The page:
I was shocked today to find petrol back to nearly £1 a litre and to hear that the government still want to tax us more for our fuel. I propose we have a day of mass protesting again. It seems it is the only way for this government to listen to us and take our views and concerns seriously. The overtaxing is killing businesses and making peoples lives miserable because many people cant make ends meet as it is. I propose we have a mass protest on 1st July 2009 show the government we are not happy esp about petrol tax. Anyone agree?

Charlotte Galt June 17, 2009

report reply to Charlotte Galt


Well I have just come back from the petrol station and petrol is now more expensive then diesel. It's disgusting that they can hike up the prices based on an assumption.

How much more are we going to let them hike up prices? There are enough people in the UK unhappy about petrol prices, what can we do to make ourselves heard? Any ideas apart form a petition?

George Mcdonald June 16, 2009

report reply to George Mcdonald

Market commentators are suggesting today (16th June 09) that, at around $70 per barrel, the speculators have pushed the oil price to a level that will not be sustained by the market.

The price hike is based on assumptions that the western, and world, economies are about to recover somewhat. The consensus is however, that while we may have got a few tentative green shoots, the speculators have overdone it. (Note they include merchant banks like Goldman Sachs and others plus the trading units of High Streeters like Barclays etc.)


So the oil price could fall over the next couple of months.

If as consumers we hold our consumption back now, we may get the UK retailers to cut their pump prices quicker than in the past.

It is possible to drop your annual mileage from say 20,000 to about 3,000, depending on circumstances. Think of the impact of a fair proportion of drivers doing that!

Steve M June 15, 2009

report reply to Steve M

Hi,

A lot of $hit has hit the fan recently, and as a somewhat infrequent visitor these days, I am quite surprised at the small amount of comments.

Oh well.

In Birmingham the diesel and unleaded are neck and neck at 100.9 ppl.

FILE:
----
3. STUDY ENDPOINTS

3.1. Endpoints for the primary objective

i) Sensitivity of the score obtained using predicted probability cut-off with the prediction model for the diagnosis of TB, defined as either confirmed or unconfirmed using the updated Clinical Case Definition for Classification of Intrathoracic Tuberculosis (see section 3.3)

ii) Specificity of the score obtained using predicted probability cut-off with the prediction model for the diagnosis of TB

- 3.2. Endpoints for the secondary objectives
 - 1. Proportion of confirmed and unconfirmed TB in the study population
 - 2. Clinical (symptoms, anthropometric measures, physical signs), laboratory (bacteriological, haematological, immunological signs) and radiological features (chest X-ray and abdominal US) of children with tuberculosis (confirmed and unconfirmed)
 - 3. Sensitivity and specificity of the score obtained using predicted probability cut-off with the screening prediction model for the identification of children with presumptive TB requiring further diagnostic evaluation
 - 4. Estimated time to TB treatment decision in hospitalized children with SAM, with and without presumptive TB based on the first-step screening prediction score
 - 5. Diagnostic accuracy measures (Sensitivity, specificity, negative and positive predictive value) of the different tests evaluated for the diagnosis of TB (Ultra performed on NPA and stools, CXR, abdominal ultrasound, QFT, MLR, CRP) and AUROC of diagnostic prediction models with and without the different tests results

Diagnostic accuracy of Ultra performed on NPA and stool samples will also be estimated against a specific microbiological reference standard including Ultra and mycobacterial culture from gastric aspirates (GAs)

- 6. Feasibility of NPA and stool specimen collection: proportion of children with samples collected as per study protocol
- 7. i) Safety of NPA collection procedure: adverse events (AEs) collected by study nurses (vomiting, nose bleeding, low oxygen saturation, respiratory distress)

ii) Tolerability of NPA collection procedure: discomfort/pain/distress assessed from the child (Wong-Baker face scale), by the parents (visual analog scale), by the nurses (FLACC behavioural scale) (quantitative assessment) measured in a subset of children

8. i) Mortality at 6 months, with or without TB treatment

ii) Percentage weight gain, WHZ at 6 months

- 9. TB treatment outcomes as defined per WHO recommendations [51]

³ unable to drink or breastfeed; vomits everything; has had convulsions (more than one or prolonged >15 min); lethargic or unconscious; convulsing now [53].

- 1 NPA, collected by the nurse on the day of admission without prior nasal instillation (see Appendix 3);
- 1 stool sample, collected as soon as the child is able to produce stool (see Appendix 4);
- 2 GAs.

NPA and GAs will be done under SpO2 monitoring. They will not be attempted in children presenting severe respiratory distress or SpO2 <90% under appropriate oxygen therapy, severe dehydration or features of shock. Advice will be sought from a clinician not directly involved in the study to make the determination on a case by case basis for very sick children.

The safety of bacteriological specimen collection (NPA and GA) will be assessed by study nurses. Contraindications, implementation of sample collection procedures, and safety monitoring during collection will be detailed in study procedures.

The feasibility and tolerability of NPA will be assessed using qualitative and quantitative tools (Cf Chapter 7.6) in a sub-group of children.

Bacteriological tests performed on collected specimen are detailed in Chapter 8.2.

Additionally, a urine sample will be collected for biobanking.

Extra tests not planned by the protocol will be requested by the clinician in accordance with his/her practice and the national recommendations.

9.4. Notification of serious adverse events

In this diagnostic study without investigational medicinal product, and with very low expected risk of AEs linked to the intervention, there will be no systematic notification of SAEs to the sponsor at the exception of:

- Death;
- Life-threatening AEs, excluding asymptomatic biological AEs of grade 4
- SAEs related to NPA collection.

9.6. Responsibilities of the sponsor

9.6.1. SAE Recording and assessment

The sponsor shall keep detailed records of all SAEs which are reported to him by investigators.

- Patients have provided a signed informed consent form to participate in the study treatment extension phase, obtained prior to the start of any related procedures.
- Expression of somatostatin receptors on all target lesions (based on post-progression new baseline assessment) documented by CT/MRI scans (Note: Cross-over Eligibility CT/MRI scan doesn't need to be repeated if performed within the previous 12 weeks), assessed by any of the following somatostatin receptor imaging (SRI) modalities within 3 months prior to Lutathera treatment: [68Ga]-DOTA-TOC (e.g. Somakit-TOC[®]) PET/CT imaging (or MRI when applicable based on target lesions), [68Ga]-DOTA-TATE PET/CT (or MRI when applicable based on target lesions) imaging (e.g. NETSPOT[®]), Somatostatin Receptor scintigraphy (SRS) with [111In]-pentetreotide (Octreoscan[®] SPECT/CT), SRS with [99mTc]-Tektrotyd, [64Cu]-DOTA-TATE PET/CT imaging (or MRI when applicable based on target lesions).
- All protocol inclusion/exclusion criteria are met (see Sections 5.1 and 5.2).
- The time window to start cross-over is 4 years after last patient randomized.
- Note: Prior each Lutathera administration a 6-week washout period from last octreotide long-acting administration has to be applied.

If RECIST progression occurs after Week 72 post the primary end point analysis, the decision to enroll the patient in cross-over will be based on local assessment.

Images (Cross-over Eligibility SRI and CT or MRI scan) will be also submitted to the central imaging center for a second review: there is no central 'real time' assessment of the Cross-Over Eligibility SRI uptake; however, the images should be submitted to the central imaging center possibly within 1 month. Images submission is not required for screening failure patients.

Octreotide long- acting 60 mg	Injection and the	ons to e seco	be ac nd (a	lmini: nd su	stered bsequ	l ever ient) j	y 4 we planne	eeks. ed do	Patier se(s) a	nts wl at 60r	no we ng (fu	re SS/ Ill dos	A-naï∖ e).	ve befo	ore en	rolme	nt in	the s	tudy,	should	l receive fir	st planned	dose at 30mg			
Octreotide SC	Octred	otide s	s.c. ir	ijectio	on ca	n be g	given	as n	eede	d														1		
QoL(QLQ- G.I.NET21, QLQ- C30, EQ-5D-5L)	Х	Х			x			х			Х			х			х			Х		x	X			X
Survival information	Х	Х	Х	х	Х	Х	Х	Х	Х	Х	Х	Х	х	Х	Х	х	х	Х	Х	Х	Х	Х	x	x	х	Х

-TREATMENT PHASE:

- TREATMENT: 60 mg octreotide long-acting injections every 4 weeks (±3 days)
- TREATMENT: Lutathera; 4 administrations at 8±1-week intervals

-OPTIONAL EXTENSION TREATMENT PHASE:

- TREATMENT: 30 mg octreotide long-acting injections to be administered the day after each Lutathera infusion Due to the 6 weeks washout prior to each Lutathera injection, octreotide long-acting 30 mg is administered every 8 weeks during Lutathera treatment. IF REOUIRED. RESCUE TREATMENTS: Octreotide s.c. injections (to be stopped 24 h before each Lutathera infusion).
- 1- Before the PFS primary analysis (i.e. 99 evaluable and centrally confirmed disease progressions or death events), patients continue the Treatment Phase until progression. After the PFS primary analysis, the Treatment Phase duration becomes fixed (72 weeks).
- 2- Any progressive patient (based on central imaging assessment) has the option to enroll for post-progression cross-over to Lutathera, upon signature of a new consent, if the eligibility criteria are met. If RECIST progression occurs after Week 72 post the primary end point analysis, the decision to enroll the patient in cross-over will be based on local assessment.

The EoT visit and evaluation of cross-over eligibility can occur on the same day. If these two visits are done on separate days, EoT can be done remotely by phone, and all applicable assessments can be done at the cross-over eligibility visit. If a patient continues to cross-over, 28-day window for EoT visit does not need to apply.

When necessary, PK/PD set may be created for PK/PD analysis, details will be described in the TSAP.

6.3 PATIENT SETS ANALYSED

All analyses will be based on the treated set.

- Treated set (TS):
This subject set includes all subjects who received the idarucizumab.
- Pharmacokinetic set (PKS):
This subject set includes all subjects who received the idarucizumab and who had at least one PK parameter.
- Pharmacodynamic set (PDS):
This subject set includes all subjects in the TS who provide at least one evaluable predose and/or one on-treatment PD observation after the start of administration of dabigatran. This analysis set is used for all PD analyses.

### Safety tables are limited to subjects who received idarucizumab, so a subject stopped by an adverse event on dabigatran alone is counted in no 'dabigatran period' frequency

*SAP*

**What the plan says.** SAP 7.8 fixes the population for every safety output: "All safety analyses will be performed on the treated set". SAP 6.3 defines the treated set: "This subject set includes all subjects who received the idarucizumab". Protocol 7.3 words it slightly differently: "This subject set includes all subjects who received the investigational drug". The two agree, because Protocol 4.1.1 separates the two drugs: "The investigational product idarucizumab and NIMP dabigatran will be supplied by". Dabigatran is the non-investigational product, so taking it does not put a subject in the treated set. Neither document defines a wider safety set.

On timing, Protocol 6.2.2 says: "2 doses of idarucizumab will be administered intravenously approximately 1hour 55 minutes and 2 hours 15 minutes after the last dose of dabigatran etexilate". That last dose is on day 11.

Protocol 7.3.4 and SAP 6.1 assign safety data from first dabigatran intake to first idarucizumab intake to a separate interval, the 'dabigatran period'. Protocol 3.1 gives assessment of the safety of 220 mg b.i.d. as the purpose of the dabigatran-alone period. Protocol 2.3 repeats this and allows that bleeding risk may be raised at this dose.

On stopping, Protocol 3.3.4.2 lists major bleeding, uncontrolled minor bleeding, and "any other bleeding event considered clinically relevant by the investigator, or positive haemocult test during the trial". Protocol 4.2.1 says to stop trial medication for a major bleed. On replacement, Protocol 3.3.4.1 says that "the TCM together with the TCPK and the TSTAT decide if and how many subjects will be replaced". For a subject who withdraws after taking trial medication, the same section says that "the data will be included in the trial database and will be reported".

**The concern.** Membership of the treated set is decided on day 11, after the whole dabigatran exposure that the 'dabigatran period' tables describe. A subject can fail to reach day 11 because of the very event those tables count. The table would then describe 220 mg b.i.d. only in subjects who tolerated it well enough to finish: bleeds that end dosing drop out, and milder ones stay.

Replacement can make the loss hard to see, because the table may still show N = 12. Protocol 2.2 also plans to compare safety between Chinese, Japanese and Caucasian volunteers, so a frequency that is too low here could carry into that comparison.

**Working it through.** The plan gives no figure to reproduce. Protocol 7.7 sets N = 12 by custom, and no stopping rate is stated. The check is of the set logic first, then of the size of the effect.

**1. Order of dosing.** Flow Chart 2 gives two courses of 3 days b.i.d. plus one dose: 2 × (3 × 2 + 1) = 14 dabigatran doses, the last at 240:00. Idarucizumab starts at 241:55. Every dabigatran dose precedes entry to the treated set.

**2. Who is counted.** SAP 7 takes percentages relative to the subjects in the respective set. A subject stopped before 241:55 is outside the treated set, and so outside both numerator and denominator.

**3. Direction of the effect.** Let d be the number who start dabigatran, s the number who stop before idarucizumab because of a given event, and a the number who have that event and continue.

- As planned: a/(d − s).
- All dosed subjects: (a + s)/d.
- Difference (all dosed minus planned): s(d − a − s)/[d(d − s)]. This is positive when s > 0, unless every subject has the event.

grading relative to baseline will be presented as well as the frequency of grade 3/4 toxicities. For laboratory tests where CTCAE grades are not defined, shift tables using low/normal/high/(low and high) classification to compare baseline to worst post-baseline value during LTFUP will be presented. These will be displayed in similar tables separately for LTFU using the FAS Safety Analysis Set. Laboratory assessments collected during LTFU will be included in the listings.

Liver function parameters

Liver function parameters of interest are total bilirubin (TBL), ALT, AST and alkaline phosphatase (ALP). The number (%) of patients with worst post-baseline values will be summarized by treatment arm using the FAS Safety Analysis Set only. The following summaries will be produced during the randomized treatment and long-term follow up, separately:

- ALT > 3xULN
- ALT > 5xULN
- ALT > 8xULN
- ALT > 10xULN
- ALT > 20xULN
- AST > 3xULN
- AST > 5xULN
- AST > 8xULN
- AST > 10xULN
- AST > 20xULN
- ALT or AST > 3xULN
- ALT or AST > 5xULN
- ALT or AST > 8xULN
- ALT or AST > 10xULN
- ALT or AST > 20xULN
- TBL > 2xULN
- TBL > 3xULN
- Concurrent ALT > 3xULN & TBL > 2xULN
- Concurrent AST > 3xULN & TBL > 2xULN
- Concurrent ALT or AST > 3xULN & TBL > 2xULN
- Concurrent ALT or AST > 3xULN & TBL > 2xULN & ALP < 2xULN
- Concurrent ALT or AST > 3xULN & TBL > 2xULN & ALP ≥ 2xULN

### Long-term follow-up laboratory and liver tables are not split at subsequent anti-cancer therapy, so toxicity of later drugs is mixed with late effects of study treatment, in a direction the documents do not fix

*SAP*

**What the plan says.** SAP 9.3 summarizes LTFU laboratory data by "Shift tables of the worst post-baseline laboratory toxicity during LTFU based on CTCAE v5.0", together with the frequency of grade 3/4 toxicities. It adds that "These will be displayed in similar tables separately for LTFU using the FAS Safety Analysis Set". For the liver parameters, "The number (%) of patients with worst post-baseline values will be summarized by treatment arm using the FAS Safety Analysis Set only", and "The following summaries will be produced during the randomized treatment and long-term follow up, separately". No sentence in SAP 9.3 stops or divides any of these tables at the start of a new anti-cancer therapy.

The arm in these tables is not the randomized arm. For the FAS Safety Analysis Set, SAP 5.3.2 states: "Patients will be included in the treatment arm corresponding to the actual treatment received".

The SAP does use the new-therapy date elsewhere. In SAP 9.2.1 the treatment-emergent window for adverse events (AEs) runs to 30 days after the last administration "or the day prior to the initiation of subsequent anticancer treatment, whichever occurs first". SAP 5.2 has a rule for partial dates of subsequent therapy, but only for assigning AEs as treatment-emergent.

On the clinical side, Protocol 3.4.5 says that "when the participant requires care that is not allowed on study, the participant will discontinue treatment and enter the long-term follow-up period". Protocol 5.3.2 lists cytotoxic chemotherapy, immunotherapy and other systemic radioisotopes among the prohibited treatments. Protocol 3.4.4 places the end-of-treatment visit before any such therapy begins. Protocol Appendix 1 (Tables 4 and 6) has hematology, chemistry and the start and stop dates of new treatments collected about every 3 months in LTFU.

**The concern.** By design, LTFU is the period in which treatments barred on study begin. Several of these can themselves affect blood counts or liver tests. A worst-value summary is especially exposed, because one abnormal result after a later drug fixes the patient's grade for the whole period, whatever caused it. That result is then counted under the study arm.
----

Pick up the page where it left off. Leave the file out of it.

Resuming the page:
Soon be back to the old days where the cleaner, cheaper, greener (and all that) diesel is far cheaper than the polluting, dirty, expensive petrol.

Malcolm Pope. June 14, 2009

report reply to Malcolm Pope.

#23,
Chris 100% agree, in this case it's not better the devil you know, more
a new broom sweeps clean and boy doesn't it need deep cleaning.

Dazza @ 24
I'm certain that Chris meant no offense to Scottish people in general he was
I think singling out the 2 in a million idiotic Sotts that are Brown and 2 pence in September, April etc Darling.

Dazza June 13, 2009

report reply to Dazza

re 23 with you on most bar the Scottish idiot thing im scottish so i must be and idiot 2 then 2 u

Chris June 13, 2009

report reply to Chris

Ref: 20 & 21

Let's get these lying b@st@rds out of Westminster and elect a decent Government.

I realize the Conservatives have "Blood on their own Hands" in the expenses row but I'd rather have David Cameron running the Government than this Scottish Idiot.

Alexander Bond June 12, 2009

report reply to Alexander Bond

Quite right *21. three times.

But who really wants to pay Duty as well as VAT for the one thing well it can only be mugs can be easily coned, but if they cancel VAT out they’ll surely rise one of them to cover it in this country or is it happen else where in the world I don't think so.

When it comes to September 2p is added on Duty again and the garages will be topping up another 2p or more to cover their greed at the same time.

One thing I noticed the stores rise their prices when the pumps go up never lower them whenever come down always up to cover their big bonuses each year.

Malcolm Pope. June 12, 2009

report reply to Malcolm Pope.

*20
We're actually taxed 3 times:-
1. Fuel duty.
2. V.A.T.
3. Vehicle excise duty (tax disc).